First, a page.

For isolated strains, minimum inhibitory concentrations (MICs) for amoxicillin (Astellas, Tokyo), amoxicillin/clavulanate (2:1, GlaxoSmith- Kline, Middlesex, UK), cefaclor (Shionogi), ceftazidime (GlaxoSmith- Kline), erythromycin (Shionogi), azithromycin (Pfizer), minocycline (Takeda, Tokyo), clindamycin (Pfizer), levofloxacin (Daiichi-Sankyo, Tokyo), and metronidazole (Shionogi) were determined using the agar dilution method recommended by the Clinical and Laboratory Standards Institute . Bacteroides fragilis ATCC 25285 and Bacteroides thetaiotaomicron ATCC 29741 were used as quality control strains in each test.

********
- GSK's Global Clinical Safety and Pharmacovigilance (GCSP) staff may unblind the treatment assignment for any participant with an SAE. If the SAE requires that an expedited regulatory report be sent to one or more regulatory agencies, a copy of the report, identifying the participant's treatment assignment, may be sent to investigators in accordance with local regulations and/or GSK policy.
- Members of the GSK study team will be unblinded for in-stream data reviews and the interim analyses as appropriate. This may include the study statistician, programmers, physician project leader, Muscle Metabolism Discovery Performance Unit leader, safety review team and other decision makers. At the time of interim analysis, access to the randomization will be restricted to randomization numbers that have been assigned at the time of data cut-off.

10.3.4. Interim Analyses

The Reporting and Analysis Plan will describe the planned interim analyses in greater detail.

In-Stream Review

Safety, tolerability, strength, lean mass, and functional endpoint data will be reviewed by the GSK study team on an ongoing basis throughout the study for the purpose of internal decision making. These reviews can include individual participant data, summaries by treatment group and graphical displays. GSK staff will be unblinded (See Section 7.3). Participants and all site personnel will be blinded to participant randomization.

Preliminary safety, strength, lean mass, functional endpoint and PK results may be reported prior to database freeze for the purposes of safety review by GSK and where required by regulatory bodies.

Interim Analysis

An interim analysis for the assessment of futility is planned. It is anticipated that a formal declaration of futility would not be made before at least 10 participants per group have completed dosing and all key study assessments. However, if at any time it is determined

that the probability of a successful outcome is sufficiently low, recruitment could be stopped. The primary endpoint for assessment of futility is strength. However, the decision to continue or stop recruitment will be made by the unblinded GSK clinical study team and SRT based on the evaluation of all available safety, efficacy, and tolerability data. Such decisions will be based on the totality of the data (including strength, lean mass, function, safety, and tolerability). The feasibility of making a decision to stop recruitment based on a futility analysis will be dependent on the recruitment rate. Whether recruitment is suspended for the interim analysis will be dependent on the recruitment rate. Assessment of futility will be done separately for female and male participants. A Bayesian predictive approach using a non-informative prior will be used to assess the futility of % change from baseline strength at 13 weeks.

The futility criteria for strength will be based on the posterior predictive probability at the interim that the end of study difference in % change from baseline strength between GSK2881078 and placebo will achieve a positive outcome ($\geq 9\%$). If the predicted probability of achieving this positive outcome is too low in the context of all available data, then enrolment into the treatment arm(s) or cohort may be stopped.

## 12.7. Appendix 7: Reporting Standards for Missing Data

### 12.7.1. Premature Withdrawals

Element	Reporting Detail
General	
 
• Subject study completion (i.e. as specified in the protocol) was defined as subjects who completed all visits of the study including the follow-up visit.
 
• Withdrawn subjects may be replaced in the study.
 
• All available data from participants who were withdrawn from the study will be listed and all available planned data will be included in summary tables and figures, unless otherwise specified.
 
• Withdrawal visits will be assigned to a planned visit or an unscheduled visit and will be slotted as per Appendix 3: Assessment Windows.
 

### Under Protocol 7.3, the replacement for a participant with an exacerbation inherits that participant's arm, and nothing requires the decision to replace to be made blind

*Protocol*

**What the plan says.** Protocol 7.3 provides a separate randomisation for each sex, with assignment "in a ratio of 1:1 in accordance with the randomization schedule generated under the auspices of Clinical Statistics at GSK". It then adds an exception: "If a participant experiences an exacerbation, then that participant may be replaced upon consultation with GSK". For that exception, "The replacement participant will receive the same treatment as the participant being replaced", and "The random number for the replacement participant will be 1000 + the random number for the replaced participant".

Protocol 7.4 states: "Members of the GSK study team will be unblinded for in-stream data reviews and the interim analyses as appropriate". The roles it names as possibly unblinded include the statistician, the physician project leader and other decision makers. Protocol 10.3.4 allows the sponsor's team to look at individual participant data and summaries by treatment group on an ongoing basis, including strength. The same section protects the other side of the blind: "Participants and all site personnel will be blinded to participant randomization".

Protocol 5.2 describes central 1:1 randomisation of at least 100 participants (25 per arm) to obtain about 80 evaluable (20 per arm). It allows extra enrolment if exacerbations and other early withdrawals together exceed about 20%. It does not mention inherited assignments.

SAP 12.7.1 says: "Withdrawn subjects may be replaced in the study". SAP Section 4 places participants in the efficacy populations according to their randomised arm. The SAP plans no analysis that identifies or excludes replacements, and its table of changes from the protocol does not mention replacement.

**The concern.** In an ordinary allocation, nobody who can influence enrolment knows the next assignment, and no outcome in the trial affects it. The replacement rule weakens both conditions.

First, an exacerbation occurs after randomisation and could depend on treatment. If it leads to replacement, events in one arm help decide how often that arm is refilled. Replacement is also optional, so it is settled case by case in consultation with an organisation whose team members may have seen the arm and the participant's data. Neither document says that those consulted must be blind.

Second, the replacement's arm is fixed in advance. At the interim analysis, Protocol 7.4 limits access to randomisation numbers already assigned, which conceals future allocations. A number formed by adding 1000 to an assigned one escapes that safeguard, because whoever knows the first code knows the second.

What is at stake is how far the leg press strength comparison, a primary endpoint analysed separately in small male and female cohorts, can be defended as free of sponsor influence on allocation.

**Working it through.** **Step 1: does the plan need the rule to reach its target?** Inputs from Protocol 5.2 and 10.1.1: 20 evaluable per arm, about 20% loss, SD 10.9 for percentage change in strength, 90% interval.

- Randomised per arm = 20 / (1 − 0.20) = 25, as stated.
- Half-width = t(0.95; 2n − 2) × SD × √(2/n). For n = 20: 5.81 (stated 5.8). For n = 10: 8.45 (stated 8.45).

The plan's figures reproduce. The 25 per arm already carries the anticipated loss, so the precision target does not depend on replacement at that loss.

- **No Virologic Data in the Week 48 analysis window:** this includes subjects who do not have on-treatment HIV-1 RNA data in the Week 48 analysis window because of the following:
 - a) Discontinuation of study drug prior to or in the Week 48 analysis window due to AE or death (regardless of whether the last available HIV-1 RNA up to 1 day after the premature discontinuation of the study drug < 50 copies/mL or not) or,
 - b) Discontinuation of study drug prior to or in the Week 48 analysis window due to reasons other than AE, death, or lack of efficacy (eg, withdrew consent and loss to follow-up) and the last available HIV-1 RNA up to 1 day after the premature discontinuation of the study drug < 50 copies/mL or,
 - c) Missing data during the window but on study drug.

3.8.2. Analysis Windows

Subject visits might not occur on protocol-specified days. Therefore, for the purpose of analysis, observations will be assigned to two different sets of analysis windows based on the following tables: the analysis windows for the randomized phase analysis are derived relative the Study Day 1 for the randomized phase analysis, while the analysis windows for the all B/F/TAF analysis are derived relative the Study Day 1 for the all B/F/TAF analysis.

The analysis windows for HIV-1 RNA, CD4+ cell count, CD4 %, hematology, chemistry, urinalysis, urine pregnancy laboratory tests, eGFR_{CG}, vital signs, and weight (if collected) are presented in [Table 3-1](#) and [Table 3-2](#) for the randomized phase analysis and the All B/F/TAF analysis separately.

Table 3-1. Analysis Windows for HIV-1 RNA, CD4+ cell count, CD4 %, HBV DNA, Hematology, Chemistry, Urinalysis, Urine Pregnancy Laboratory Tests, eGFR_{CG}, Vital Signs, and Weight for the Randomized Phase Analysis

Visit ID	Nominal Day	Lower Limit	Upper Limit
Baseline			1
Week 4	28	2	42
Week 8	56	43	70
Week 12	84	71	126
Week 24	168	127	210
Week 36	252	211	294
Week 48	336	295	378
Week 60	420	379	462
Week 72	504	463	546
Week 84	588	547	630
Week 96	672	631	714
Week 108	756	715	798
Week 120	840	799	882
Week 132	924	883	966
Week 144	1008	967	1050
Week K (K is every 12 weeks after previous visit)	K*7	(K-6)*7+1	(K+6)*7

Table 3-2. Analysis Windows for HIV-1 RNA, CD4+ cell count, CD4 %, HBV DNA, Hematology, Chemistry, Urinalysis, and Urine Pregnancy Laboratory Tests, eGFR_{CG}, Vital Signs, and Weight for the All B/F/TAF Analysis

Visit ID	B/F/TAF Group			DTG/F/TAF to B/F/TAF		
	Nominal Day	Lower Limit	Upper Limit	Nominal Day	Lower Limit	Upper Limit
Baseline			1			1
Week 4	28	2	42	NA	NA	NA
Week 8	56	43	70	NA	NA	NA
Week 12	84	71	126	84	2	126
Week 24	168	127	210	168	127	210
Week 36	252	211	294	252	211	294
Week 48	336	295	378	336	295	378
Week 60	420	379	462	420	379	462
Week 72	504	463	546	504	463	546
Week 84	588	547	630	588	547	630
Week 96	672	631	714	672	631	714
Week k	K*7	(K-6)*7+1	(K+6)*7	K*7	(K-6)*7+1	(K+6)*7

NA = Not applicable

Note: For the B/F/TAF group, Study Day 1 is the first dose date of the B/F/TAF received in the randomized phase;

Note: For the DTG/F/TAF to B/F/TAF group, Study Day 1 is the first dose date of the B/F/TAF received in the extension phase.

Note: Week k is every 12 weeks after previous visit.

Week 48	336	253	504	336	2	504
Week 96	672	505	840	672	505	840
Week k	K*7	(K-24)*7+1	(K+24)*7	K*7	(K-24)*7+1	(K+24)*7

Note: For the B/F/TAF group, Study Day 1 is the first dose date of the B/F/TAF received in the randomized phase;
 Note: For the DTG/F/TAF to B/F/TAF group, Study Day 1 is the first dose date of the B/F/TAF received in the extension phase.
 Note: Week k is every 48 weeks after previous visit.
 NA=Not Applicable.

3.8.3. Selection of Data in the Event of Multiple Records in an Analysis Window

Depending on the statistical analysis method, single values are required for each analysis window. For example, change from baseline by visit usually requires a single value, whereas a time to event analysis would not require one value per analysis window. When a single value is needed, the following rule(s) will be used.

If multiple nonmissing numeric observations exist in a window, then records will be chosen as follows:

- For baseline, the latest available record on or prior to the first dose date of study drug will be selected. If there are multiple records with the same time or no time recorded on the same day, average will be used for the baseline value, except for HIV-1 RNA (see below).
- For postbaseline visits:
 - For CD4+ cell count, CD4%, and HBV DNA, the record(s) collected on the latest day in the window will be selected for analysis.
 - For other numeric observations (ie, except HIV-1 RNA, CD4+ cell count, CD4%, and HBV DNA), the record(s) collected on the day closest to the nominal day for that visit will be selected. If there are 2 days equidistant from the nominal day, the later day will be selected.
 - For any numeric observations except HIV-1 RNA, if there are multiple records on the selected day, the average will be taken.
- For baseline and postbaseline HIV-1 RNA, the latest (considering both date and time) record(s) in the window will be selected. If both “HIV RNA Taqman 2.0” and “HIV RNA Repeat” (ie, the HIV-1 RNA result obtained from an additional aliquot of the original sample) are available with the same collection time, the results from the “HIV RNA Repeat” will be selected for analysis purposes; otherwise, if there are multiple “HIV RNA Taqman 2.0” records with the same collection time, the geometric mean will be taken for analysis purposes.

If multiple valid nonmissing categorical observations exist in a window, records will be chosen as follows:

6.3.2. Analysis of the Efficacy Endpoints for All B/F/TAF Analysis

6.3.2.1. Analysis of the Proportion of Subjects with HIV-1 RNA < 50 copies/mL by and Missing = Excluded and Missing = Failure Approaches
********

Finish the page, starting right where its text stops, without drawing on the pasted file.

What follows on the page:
The results of microbiological examination of pus and plaque are presented in Table 1. Prevotella species were isolated from pus specimens in 18 (58%) of 31 patients and recovered from the plaque in 20 (65%) of 31 patients. The pus isolates included P. buccae (10 strains), P. loescheii (4 strains), P. melaninogenica (3 strains), P. intermedia/P. nigrescens (3 strains), P. oralis (2 strains), P. denticola (1 strain), P. disiens (1 strain), and unidentified Prevotella species (4 strains). With regards to plaque, the isolates included P. buccae ?14 strains), P. melaninogenica (6 strains), P. intermedia/P. nigrescens (5 strains), P. loescheii (3 strains), P. oralis (3 strains), P. denticola (3 strains), P. disiens (1 strain), P. oris (1 strain), and unidentified Prevotella species (11 strains).